Being separated from my daughters is not easy, but sometimes it is necessary to have some time away without feeling guilty. I am currently traveling without my family to attend a retreat. My husband and I explained to our two daughters during the days prior that mommy would travel first and then they would come to join me. All of us felt prepared, but when the taxi finally arrived they both looked at me holding my bag and tears welled up, rolling down their cheeks. I had to hide my own tears as I entered the taxi. Driving down the road to the Gonpa gate I realized that I had forgotten my phone charger and needed to return to the house. When I arrived back at the door, I could see that the tears had already passed and that everyone was fine. The driver and I set out once again for the airport and my heart felt lighter.
At the airport I saw small children carrying colorful travel gear and had to look away to avoid becoming teary again. This has happened before when I have traveled alone to participate in other retreats. After weeks of longing for some time alone—a little space to assess my mind while sitting quietly—finally having that time I seem to suffer more than the children from the separation, afflicted with constant concerns that are mostly imagined. A mother’s imagination seems unstoppable. “What if there is an accident? “What if . . . ?” There is also a kind of physical heartache from being away from the children, a feeling that something is missing.
I am a mother who favored co-sleeping and breastfeeding (when possible). I believe that keeping our children close to us when they are young helps them become more secure later. However, even as a committed mother, it is evident that I need to make space for short retreats when conditions allow. In most Buddhist lineages there is a tradition of going into retreat, where we create a boundary to diminish outer distractions and dedicate time for meditation and prayer. When we have a family it is harder to create the conditions to dedicate an extended length of time in this way, but even an afternoon or a weekend can be so helpful. Buddhism is not just for monastics, or those who can dedicate years and years to meditation. The Buddha taught 84,000 methods to communicate the Dharma to the countless different types of people. I find that applying the methods I have learned, such as mind training, in my daily life is essential, but I also have to top up my inspiration and deepen my learning with retreats. Even a short, intensive retreat can have transformative results. Yet it feels that for a parent to attend a diligent weekend retreat requires the same discipline and effort that another person would exert for a much longer period away.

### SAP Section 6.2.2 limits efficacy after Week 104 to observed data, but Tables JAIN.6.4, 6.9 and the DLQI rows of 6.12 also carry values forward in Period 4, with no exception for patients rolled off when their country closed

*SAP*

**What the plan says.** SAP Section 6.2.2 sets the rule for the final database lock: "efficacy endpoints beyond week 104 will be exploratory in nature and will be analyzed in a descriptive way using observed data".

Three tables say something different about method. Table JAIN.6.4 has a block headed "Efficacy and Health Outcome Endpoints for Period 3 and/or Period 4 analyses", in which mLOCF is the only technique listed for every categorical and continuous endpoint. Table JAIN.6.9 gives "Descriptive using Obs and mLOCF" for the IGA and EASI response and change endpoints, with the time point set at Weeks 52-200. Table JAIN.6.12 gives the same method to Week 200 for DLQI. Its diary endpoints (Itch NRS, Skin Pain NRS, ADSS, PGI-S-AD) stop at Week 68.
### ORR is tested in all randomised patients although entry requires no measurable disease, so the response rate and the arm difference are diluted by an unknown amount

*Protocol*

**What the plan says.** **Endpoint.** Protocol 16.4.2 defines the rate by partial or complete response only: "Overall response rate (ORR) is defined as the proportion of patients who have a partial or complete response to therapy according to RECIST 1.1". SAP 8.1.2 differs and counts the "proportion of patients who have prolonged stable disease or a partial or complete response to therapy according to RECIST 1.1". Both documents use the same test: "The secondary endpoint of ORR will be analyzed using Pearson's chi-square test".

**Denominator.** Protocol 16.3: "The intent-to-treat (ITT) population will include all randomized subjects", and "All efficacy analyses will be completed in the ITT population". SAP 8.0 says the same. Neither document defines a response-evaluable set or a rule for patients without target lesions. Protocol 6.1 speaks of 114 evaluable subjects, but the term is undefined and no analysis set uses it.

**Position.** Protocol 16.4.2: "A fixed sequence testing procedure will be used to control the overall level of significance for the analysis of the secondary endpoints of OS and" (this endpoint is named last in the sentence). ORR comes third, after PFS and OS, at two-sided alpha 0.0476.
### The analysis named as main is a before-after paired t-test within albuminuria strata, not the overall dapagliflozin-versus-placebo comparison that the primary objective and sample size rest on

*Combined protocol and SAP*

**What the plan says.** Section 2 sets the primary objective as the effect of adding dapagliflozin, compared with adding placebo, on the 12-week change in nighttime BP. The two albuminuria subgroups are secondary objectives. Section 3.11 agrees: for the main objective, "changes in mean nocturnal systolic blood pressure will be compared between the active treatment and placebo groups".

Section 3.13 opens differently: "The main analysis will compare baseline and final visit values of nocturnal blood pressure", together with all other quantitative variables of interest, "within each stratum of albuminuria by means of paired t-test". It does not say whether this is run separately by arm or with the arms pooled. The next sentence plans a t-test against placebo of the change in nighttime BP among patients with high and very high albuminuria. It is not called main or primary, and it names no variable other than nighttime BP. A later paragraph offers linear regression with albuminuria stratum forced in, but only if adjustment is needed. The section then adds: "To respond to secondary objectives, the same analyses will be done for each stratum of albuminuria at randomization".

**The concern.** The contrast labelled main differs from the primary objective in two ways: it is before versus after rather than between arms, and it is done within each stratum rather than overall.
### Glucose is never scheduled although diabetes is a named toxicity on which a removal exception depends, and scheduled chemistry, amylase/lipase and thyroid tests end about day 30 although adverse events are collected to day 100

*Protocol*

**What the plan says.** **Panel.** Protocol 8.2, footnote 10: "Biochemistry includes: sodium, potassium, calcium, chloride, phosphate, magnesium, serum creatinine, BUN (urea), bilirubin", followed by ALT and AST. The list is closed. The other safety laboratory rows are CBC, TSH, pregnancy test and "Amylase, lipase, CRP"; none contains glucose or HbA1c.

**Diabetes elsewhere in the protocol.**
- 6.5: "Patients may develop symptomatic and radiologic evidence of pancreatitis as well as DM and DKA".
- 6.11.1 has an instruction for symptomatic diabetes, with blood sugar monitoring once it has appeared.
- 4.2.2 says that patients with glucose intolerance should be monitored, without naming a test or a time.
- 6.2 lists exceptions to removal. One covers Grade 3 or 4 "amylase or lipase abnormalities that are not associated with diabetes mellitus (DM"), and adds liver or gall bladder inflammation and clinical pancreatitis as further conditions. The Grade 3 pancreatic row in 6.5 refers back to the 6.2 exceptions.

I am very fortunate to have the support of a sangha of lay practitioners who help my husband and children if I am away. Having the support of a community of people who hold the same values helps to reinforce our common sense of Buddhist ethics, such as the vow not to harm others. In earlier times, families would live together, with grandmothers, grandfathers, aunties, and uncles on hand to help with smaller children. I think there are still places in the world were many generations of a family live together and support one other, unlike in the West, where most families live as more isolated units. It seems very healthy for children to bond with their grandparents and spend time with aunts and uncles. Living in a Buddhist community is like having a large extended family with many aunts and uncles, and this also makes it easier for me to make the time for a retreat.